A beautiful woman continues beyond death to fascinate her survivors, in this 16th novel from the Booker-winning British author (Spiderweb, 1999, etc.) also well known for her children’s fantasy fiction.
The neatly turned plot is initiated by 60ish landscape historian Glyn Peters’s discovery (in an envelope marked “don’t open—destroy”) of a photograph showing his late wife Kath in a pose of obvious intimacy with her brother-in-law. Glyn, accustomed to “excavating” the truth about people from structures they leave behind, shares this unwelcome information, producing seismic tremors in several interlocking relationships. Kath’s older sister Elaine, a sophisticated “garden designer,” abruptly dismisses the errant Nick, a vagrant freelance journalist and lifelong underachiever, from their home, and their marriage. Their single daughter Polly, a distracted Web designer, tries and fails to make her parents reconcile. Glyn, meanwhile, questions old friends who might also have been Kath’s lovers, including arts festival exec Peter Claverdon (who’s gay) and publisher Oliver Watson (who took the offending photograph, but is otherwise innocent). Eventually, reclusive potter Mary Packard, who appears to have known the willful, probably unstable Kath better than any of them, arrives as a dea ex machina to reveal the motives behind Kath’s partially secret life. Lively handles this oddly unremarkable story skillfully, building a teasing fragmentary portrait of Kath from others’ memories of her—while clearly developing her manifest theme: the unknowability and mystery of other people’s lives. Only in the characterization of Elaine, a confident and capable woman sentient enough to understand and accept her own limitations, do the wit, constructive skill, and verbal facility lavished on what’s really a very slight story bear significant fruit.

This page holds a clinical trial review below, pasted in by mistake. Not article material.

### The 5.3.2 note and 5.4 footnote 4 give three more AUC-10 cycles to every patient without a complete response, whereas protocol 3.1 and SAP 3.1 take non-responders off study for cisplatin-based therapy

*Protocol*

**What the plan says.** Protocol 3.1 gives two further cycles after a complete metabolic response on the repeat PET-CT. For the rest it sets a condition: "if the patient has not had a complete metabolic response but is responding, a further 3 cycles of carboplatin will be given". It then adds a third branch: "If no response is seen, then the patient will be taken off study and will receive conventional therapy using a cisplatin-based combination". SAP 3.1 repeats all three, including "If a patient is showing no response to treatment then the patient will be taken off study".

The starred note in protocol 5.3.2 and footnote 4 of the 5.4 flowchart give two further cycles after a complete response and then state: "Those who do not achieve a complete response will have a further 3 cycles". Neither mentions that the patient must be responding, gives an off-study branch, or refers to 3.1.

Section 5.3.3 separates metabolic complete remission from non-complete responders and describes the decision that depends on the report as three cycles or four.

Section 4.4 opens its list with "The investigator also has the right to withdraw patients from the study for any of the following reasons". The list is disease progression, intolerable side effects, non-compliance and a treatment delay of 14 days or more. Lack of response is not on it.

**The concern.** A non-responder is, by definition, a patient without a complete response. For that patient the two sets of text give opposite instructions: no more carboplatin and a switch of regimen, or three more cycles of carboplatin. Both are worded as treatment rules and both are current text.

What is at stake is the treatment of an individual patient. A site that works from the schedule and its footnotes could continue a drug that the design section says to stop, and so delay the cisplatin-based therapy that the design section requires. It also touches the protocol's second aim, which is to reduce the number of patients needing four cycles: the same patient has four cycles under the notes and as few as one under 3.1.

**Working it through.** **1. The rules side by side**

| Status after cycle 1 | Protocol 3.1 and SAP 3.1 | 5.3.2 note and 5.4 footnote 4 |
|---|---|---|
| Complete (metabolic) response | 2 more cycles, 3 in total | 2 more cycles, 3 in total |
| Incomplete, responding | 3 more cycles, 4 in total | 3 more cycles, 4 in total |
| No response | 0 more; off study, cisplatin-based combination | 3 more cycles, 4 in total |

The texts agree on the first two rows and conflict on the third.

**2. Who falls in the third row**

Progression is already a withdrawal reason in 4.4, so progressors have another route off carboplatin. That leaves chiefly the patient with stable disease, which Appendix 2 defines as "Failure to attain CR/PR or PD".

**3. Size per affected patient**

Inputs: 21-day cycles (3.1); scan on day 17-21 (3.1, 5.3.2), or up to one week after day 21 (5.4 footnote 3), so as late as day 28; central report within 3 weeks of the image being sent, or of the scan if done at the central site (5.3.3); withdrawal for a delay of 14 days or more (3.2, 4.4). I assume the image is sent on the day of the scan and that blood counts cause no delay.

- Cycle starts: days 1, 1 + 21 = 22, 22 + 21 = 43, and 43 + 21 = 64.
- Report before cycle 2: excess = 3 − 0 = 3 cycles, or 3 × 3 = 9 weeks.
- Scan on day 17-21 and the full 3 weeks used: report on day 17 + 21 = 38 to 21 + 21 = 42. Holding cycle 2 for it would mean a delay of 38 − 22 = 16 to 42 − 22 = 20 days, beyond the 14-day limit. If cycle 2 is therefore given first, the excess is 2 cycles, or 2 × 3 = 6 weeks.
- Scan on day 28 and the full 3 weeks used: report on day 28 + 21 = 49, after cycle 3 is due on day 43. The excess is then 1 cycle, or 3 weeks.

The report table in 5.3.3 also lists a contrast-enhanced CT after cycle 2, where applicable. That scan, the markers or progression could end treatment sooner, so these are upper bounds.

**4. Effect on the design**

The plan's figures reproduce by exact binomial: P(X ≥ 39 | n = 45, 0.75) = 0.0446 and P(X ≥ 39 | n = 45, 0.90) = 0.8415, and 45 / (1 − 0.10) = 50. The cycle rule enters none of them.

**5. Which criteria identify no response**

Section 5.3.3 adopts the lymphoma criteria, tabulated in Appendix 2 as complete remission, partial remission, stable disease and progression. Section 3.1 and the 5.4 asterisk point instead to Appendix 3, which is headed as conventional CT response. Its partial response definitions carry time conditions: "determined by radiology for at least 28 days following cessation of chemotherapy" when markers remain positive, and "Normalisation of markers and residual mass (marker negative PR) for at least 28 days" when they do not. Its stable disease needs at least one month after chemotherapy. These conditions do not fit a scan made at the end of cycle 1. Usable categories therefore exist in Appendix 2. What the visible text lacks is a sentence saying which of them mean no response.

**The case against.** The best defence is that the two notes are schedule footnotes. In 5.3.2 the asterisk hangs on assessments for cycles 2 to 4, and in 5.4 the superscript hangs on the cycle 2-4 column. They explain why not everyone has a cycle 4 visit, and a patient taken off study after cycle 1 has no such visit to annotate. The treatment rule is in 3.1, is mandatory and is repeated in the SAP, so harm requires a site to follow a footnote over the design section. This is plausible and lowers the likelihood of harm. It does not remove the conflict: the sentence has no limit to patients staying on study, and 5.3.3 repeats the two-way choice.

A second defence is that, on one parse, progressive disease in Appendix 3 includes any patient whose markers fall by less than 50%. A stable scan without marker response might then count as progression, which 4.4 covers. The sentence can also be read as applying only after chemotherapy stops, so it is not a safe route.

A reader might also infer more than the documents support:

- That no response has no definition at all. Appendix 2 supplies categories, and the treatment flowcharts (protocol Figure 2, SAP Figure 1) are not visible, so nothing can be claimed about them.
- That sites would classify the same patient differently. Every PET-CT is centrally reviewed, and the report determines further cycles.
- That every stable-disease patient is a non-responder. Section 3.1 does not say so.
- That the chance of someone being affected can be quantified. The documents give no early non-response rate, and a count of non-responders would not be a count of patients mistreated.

Always a pleasure to watch a pro at work, but Lively has done better than this.